Phosphorus shells used in Lebanon invasion, UN says
Israel fired artillery shells containing white phosphorus in its recent conflict with Hizbollah militants in the Lebanon, according to an official investigation by the United Nations.
White phosphorus is banned under the Geneva Convention when used against civilians or in civilian areas, although Israel insists that the shells were directed against solely military targets.
However, the UN team failed to find any evidence that Israel used depleted uranium, enriched uranium or any other radioactive material in bombs dropped on Lebanon during the month-long war, which ended on 14 August.
Achim Steiner, under-secretary general and executive director of the UN Environment Programme (UNEP), said that samples taken by scientists had confirmed the use of white phosphorus in artillery and mortar ammunition.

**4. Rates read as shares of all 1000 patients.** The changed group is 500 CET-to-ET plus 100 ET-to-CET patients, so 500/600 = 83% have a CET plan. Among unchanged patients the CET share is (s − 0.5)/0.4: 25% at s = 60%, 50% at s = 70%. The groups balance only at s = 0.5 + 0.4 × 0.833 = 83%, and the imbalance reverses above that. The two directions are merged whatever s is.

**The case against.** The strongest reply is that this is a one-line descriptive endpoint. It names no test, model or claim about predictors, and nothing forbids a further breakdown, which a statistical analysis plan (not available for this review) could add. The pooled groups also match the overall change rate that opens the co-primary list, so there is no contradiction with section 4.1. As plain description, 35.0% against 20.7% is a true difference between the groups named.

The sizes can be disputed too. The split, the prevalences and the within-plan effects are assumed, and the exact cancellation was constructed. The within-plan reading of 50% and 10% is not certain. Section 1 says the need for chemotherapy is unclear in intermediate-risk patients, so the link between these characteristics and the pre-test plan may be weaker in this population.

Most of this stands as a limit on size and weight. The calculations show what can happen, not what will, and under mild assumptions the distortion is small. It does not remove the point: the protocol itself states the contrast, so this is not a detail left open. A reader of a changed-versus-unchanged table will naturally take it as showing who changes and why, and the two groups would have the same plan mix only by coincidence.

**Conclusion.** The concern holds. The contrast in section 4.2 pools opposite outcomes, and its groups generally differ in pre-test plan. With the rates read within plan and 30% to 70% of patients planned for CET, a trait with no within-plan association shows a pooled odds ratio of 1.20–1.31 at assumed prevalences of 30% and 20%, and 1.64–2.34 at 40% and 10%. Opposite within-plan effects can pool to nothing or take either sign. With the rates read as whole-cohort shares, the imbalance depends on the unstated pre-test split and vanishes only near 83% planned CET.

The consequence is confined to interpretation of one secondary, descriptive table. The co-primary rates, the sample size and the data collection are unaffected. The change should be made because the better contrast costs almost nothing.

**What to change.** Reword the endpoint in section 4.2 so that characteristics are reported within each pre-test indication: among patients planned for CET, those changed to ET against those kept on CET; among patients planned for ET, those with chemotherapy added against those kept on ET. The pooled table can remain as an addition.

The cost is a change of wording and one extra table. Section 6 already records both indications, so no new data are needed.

Mr Steiner also said that the scientific analysis found no evidence of penetrators or other metallic bomb components made of depleted or enriched uranium, as claimed by two British activists in a report last month.
The samples taken by the UN for analysis were collected between 30 September and 21 October. Three independent laboratories in Europe undertook the tests on behalf of the UN.
The findings conflict with a report by Chris Busby, a Green Party activist, and his colleague Dai Williams, an occupational psychologist, who claimed to have found evidence of enriched uranium in a sample collected from a bomb site in southern Lebanon.
The sample was sent for analysis at the Harwell Laboratory in Oxfordshire, which is used by the Ministry of Defence. "We are concerned that UNEP don't know what they are doing. Earlier [in 2001] they were useless at finding depleted uranium in Kosovo due to wrong choice of instrumentation," Dr Busby said.
* The UN secretary general, Kofi Annan, has called for a freeze on the use of cluster bombs, saying they had "atrocious, inhumane effects" on civilians.
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